Local college students holding ‘borg-themed events’, doctors warn against them
A new alcoholic drink trending on social media has reached local universities in the Dayton area.
News Center 7′s Kayla McDermott spoke with local college students Thursday who have participated in this trend and the dangers of it.
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Black Out Rage Gallon, or BORG, is a dangerous drink popular among young adults, especially college students, and has been seen nationwide. Students at the University of Dayton know what BORG drinking is.
“People have BORG-themed events, and then you’re all everyone makes their own,” Angela Nurin, a junior at the University of Dayton, said.
This Tik-Tok trend has branded this drink as a way for someone to become heavily drunk without having a hangover the next day.
“Everyone knows it’s a marathon, not a race. That’s what the saying is,” Alton Albright, a sophomore at the University of Dayton, said.
BORG is made by filling a gallon jug with a half gallon of water, alcohol (usually vodka), flavoring of some type, liquid IV for electrolytes, and caffeine and then shaken together.
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Doctors say this drink recipe is a good way to end up as a patient in the emergency room.
“The caffeine definitely acts as something that dehydrates your body, which would make the alcohol have a much greater effect on your body,” Dr. Joe Mauro, Medical Director Emergency Department, Miami Valley Hospital, said.
University of Dayton students said they do not use caffeine in their BORG recipe.
“I don’t know anyone that does caffeine. We’re not that crazy,” a University of Dayton student said.
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Students believe BORG drinks are safe since the jug has a lid.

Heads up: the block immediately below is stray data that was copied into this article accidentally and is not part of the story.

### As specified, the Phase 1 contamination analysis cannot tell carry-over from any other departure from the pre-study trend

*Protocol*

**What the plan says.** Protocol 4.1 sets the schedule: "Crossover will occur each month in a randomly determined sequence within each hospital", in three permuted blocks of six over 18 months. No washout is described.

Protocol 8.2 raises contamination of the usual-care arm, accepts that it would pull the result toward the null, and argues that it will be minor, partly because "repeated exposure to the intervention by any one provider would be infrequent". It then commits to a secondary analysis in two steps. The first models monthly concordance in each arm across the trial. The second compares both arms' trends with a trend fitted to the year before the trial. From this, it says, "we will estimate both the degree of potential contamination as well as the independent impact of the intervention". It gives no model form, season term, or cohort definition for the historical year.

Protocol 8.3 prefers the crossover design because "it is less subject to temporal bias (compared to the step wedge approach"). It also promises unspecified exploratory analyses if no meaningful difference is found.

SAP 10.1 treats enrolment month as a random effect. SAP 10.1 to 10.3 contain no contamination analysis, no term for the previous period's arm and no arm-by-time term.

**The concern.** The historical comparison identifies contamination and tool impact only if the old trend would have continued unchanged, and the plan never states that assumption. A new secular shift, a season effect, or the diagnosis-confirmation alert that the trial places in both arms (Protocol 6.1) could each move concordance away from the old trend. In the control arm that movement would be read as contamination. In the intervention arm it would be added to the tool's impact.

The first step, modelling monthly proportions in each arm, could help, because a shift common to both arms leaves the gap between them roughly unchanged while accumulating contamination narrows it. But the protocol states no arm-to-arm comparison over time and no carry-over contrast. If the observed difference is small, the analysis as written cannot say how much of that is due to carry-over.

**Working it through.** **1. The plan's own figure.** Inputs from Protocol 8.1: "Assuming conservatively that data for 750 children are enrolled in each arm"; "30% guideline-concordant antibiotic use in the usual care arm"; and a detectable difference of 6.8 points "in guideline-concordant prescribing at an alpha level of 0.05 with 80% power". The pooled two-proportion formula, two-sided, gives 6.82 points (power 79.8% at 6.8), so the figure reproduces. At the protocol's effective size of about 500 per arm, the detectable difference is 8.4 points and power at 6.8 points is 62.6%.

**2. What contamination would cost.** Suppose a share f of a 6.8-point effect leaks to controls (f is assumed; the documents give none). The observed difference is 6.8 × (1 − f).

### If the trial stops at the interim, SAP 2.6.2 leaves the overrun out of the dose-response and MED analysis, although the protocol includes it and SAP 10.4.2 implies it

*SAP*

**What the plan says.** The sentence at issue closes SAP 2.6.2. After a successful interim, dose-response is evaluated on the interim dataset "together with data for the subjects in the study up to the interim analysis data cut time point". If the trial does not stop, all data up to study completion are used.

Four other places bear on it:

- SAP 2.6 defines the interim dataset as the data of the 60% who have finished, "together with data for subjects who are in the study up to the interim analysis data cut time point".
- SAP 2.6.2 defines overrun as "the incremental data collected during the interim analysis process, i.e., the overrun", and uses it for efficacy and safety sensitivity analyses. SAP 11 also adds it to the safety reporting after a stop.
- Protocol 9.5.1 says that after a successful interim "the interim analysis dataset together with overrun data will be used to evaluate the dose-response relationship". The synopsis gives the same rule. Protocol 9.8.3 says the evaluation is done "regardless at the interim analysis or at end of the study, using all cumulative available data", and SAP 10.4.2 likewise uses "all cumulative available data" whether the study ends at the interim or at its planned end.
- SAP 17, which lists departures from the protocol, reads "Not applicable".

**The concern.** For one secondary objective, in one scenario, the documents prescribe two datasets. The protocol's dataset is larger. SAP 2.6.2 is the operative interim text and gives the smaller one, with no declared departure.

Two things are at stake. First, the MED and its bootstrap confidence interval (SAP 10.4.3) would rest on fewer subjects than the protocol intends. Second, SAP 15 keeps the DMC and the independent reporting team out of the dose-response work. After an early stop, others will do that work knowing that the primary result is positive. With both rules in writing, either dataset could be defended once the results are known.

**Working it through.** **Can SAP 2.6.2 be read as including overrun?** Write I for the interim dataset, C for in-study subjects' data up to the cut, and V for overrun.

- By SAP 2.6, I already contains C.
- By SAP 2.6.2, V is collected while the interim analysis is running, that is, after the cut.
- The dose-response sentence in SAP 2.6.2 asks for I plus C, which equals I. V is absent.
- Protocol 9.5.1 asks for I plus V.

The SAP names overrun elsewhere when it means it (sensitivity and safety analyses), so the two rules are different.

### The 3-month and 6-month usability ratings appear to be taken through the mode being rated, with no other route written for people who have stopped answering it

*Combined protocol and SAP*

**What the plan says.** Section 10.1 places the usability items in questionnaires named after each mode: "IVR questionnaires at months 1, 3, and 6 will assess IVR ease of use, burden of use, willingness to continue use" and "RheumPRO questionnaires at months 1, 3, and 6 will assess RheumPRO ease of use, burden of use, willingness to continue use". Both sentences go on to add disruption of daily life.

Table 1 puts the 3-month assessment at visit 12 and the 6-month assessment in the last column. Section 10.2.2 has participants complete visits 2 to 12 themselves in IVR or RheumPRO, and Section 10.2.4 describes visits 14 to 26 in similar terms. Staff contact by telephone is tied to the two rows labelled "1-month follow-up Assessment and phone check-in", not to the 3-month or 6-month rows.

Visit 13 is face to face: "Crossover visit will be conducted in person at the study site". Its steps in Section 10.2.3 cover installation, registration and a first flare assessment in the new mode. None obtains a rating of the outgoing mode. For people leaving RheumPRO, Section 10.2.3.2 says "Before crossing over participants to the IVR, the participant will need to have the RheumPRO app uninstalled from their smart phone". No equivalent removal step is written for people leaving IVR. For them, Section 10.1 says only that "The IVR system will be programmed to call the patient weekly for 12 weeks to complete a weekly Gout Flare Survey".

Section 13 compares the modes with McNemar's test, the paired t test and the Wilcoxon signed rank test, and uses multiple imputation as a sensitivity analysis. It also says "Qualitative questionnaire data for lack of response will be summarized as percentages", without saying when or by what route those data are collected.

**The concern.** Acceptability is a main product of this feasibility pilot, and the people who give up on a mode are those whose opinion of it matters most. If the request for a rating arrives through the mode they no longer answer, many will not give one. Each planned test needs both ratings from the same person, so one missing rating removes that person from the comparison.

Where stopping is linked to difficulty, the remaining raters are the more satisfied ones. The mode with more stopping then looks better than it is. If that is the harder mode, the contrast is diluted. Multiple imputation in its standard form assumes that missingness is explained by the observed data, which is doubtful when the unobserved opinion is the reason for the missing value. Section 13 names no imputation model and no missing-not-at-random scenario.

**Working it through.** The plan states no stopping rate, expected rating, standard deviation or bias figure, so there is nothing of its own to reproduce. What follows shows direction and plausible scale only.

“You’re holding on to it the whole time. There’s always a lid on it,” said Angela Nurin, a junior at the University of Dayton.
However, doctors say the high alcohol content makes it dangerous either way.
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“People could be at risk just because of loss of judgment from the alcohol to potentially still having their drinks tampered with,” said Mauro
Even with the recent spike in hospitalizations, students at the University of Dayton have plans to make more soon because they said they are being responsible and going at their own pace when drinking.
“We were actually talking about St. Patrick’s Day and what color BORG we were gonna use for St. Patrick’s Day,” a University of Dayton student said.
Of the six local universities, News Center 7 called Thursday, five of them, including the University of Dayton, say they have yet to hear of BORG drinking.
Doctors at Miami Valley Hospital have not had any BORG patients yet, but if the drinking trend continues, they will not be surprised when students start showing up at the emergency room.